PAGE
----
Thing is, the fanciful fighting breaks out every few minutes, so by the time Kung Fu Hustle’s big—and seemingly never-ending—finale takes place, Chow’s furious antics have started to get boring. Though bits of the dialogue are funny (asked whether he’s ever killed anyone, Sing replies, “I’ve thought about it!”) and some of the sight gags are surprisingly subtle (far in the background, a kitty jumps off the roof and ends up a splatter of blood), the filmmakers generally overestimate the value of such humor—not to mention pure cinematic spectacle. You want to see assassins who take on the characteristics of frogs? Check. How about a guy whose wayward shorts reveal a giant portion of ass crack? Done. Sing getting peed on? You got it.

That last one, which immediately follows our young hero’s first attempt at administering an asskicking, is about as close as Kung Fu Hustle gets to real emotion—which is still a requirement of successful filmmaking, even if reality isn’t. Undoubtedly, Chow is the new master of nonsense. But perhaps Looney Tunes sensibilities are better kept to Looney Tunes lengths.

Trapped by the Mormons also depends on a joke that isn’t funny enough to sustain a feature—even one that’s only, ahem, 69 minutes. A remake of a 1922 British propaganda film, this is the first cinematic foray for Cherry Red Productions, the local theater company that—just in case you’re not familiar—describes itself as being “dedicated to smut.” A story about an evil Mormon who brainwashes a young woman and her friends isn’t a surprising choice for the irreverent troupe—after all, company founder and Trapped adapter/director Ian Allen was, nudge nudge, raised in Utah.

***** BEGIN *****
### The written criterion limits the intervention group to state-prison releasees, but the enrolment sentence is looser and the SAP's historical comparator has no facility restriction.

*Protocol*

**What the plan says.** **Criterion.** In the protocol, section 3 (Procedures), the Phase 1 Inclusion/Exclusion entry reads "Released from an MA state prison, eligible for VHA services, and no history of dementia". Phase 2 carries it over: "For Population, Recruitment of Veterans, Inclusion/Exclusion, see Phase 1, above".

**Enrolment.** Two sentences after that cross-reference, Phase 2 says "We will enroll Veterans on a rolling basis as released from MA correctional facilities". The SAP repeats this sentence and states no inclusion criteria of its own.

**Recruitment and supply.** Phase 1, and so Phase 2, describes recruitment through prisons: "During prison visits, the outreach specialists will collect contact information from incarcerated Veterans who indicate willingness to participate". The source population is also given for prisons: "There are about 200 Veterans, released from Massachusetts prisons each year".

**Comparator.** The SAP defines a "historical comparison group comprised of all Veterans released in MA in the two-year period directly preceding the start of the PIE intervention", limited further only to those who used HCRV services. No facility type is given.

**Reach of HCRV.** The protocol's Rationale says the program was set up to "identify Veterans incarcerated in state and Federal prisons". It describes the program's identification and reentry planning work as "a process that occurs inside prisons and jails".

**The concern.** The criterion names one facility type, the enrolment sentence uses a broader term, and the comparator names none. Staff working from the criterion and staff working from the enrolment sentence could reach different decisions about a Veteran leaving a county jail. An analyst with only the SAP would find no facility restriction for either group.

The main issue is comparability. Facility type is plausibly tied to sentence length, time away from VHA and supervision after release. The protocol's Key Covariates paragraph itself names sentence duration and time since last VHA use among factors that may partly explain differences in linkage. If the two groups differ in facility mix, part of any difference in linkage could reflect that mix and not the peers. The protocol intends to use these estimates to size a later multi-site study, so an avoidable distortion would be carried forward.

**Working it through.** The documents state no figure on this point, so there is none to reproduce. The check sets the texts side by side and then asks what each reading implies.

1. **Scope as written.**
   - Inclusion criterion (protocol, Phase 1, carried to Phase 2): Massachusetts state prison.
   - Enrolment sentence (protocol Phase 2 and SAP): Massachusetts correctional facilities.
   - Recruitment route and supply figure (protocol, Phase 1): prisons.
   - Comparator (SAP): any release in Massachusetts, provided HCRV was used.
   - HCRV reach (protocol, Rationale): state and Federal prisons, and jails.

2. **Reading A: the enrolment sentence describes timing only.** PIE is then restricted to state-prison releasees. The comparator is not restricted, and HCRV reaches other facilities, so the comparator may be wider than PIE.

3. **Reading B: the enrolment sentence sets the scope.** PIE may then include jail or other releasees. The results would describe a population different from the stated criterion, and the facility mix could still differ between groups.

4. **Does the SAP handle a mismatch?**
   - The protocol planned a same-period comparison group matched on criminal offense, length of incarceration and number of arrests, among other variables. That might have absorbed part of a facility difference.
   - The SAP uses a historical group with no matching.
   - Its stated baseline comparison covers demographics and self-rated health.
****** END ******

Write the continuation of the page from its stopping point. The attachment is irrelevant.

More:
Trapped is a largely faithful redo of its predecessor, from its black-and-white cinematography to its scene-by-scene re-creations. Like the original, Allen’s version is silent—and, with quaintly old-fashioned dialogue, played relatively straight. Though the original, which is actually considered a horror movie, has allegedly gathered a cult following because of its campy alarmism, the new Trapped raises the usual question for this sort of thing: Why take a piece of wonderfully unintentional cheesiness and replicate it with tongue now kinda sorta in cheek?

Even Trapped’s retro appearance doesn’t quite work. Obviously shot on digital video, most of the scenes are too crisp to seem old-timey, regardless of the occasional shadows and scratches that were added in postproduction. And though it’s fun to see familiar Cherry Red players such as Monique LaForce on film, no one but big-eyed, ringleted newcomer Emily Riehl-Bedford (as the main damsel in distress, Nora) can pass for a character stuck in the ’20s. Allen’s casting of New York drag king Johnny Kat as Trapped’s she-bitch villain, Isoldi Keane, also fails. Sorry, but dude looks like a dude.

Of course, there are a few unmistakably Cherry Red touches to be enjoyed: a disclaimer that reassures, “No Mormons were harmed in the making of this production”; the random nakedness that’s a staple of the company’s plays; and bits of suddenly lascivious banter that are even funnier when presented on a placard. By the time the film crawls toward its zombie-vampire conclusion, however, the idea of the Church of Jesus Christ of Latter-day Saints as a fear-instilling cult has lost its entertainment value. Cherry Red followers may appreciate a peek at the crew in whatever form it takes, but here’s hoping Allen & Co. put down the camera and return to what they do best: smutting up the stage.CP